You still are looking at this backward.
The church cares about civil permissions and authority. Even in states where marriage is purely a spiritual thing they first require a civil marriage.
The priest does this because they agree to terms and conditions. The terms and conditions of having the state do the legwork to find the documents regarding identity is that a priest must adhere to this under all circumstances.
You seem to have this idea that the church is held captive. It is not. It is using the simpler, less onerous way of doing things and thus AGREES to do this in all circumstances. It’s a basic case of “you abide by my rules, I’ll abide by yours”. Both parties agree to accept the consequences if they do not behave accordingly. In America, this means that ministers cannot be forced to marry two persons for any reason they choose—immaturity, age, gender…etc. The state cannot force a minister to perform. The minister accepts that he must use the state to gather documents. It’s a mutual agreement for the benefit of both.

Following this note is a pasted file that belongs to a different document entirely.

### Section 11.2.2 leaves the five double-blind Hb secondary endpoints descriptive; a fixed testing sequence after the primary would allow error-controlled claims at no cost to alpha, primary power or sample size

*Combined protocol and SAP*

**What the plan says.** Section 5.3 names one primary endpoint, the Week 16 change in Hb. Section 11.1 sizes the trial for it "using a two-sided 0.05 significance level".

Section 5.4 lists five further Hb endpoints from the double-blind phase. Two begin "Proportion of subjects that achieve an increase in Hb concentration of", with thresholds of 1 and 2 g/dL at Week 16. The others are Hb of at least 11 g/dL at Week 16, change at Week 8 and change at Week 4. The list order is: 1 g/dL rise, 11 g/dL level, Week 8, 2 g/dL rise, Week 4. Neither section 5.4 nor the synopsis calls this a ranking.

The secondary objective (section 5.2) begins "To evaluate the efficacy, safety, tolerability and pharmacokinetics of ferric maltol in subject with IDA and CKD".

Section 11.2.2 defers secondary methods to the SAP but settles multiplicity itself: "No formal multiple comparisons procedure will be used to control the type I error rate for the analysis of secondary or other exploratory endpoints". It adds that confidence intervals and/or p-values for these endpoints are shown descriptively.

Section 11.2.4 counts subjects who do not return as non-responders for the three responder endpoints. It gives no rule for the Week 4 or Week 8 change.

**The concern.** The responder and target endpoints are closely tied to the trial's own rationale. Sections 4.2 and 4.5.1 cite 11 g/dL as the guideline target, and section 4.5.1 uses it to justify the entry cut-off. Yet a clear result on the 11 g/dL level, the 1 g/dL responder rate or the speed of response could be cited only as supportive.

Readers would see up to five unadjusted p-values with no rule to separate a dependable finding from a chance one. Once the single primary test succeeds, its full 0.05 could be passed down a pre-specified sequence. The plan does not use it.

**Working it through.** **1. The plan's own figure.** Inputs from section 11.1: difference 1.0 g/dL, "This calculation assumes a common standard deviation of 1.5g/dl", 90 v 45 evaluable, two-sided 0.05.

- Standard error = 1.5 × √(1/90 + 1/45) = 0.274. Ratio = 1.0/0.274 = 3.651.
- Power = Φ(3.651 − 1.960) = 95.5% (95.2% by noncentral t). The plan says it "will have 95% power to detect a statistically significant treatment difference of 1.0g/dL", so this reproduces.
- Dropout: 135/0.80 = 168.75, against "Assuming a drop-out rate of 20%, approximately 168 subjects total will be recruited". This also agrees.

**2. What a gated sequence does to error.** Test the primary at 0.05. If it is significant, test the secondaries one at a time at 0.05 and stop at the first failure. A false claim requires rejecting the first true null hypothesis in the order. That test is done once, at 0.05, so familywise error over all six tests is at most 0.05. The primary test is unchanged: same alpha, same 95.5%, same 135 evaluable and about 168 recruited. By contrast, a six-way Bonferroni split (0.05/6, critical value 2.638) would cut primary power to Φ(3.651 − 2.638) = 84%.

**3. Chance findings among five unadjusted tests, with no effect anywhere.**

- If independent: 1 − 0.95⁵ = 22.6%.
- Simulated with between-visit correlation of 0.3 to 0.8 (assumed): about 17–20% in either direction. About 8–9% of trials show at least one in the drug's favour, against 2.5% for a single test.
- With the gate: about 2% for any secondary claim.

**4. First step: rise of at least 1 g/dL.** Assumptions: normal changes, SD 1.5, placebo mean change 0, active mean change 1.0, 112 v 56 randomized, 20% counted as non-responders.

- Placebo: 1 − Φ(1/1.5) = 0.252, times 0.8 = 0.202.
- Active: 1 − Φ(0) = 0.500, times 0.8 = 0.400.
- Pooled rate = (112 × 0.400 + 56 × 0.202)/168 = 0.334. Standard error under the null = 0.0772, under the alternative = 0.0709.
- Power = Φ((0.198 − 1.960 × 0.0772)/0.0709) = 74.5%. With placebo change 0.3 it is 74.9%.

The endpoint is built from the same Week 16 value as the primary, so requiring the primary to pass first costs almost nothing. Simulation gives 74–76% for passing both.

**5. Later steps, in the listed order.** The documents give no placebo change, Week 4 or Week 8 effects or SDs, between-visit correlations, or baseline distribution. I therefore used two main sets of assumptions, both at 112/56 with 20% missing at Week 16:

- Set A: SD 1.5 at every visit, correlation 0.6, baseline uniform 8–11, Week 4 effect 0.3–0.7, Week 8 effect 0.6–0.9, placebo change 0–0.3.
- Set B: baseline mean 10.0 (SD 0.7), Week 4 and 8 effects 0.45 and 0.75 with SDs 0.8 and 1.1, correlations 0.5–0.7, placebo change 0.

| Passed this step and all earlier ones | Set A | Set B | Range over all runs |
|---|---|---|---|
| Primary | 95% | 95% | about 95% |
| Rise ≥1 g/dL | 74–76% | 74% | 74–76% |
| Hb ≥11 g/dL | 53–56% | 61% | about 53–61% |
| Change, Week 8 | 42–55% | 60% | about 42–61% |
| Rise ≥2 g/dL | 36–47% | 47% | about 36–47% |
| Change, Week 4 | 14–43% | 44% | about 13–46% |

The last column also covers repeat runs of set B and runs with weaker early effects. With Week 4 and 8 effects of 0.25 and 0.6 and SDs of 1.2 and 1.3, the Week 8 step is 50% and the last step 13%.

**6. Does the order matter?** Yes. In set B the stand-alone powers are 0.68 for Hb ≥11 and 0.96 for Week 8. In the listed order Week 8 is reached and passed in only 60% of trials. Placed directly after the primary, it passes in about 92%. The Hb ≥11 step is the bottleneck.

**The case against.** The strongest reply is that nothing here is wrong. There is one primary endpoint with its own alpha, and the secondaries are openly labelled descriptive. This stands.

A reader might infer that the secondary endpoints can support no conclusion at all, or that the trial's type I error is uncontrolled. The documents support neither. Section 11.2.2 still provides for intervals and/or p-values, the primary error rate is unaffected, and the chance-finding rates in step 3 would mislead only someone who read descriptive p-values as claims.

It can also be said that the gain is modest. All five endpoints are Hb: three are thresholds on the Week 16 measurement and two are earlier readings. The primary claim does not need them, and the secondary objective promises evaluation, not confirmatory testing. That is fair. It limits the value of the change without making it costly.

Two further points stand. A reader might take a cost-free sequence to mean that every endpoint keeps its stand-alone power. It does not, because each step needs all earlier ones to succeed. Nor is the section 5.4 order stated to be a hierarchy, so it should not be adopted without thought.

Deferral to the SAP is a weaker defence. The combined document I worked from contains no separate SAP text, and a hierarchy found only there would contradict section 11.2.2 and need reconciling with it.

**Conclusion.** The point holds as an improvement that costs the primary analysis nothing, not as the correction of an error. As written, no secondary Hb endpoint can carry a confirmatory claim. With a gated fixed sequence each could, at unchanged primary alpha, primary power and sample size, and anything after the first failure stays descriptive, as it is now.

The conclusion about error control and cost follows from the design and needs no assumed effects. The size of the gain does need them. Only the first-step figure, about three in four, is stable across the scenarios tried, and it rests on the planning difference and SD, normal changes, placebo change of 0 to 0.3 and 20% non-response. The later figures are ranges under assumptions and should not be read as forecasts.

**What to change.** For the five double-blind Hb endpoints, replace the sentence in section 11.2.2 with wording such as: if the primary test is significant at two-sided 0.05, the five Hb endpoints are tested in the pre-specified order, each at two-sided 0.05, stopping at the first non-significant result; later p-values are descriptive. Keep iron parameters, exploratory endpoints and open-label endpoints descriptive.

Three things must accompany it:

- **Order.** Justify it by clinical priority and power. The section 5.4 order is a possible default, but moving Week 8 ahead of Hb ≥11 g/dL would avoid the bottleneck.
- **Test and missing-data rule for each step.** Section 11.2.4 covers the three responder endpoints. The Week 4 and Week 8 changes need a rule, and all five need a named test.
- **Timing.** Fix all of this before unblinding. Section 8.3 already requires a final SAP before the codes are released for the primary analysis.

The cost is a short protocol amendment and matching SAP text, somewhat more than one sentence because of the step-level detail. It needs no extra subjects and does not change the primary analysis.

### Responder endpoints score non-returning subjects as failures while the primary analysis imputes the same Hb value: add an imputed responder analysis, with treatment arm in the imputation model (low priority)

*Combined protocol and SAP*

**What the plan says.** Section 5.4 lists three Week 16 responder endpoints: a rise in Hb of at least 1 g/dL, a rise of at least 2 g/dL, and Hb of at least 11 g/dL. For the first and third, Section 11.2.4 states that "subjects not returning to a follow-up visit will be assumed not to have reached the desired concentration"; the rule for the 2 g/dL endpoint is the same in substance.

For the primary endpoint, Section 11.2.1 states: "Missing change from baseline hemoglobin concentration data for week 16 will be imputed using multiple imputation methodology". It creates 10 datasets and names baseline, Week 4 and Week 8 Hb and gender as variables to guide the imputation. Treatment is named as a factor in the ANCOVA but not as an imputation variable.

Should this change, I’m sure the Church will, too. Even if the church moved to sacramental marriage in the countries where this is the case, they STILL use the state as a means-test for identity and validity. Should the state ever become unreliable in that the Church would still require civil documentation.
Which, I suppose in your view, would still be them “giving” authority. Which is backward because the church has the duty to protect the sacraments and establishing basic identity is key in that.